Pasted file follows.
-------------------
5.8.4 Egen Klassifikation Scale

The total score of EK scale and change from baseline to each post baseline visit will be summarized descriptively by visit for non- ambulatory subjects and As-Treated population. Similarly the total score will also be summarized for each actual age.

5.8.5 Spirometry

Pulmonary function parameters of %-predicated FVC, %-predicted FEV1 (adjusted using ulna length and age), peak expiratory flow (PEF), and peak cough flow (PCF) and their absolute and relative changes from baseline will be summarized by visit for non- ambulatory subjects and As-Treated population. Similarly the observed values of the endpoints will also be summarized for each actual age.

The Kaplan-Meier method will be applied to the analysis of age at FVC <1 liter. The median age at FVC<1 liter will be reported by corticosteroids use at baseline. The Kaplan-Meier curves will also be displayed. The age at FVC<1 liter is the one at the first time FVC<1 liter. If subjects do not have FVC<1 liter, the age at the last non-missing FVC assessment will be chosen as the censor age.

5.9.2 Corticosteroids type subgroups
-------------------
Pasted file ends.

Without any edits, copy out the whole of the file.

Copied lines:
5.8.4 Egen Klassifikation Scale

The total score of EK scale and change from baseline to each post baseline visit will be summarized descriptively by visit for non- ambulatory subjects and As-Treated population. Similarly the total score will also be summarized for each actual age.

5.8.5 Spirometry

Pulmonary function parameters of %-predicated FVC, %-predicted FEV1 (adjusted using ulna length and age), peak expiratory flow (PEF), and peak cough flow (PCF) and their absolute and relative changes from baseline will be summarized by visit for non- ambulatory subjects and As-Treated population. Similarly the observed values of the endpoints will also be summarized for each actual age.

The Kaplan-Meier method will be applied to the analysis of age at FVC <1 liter. The median age at FVC<1 liter will be reported by corticosteroids use at baseline. The Kaplan-Meier curves will also be displayed. The age at FVC<1 liter is the one at the first time FVC<1 liter. If subjects do not have FVC<1 liter, the age at the last non-missing FVC assessment will be chosen as the censor age.

5.9.2 Corticosteroids type subgroups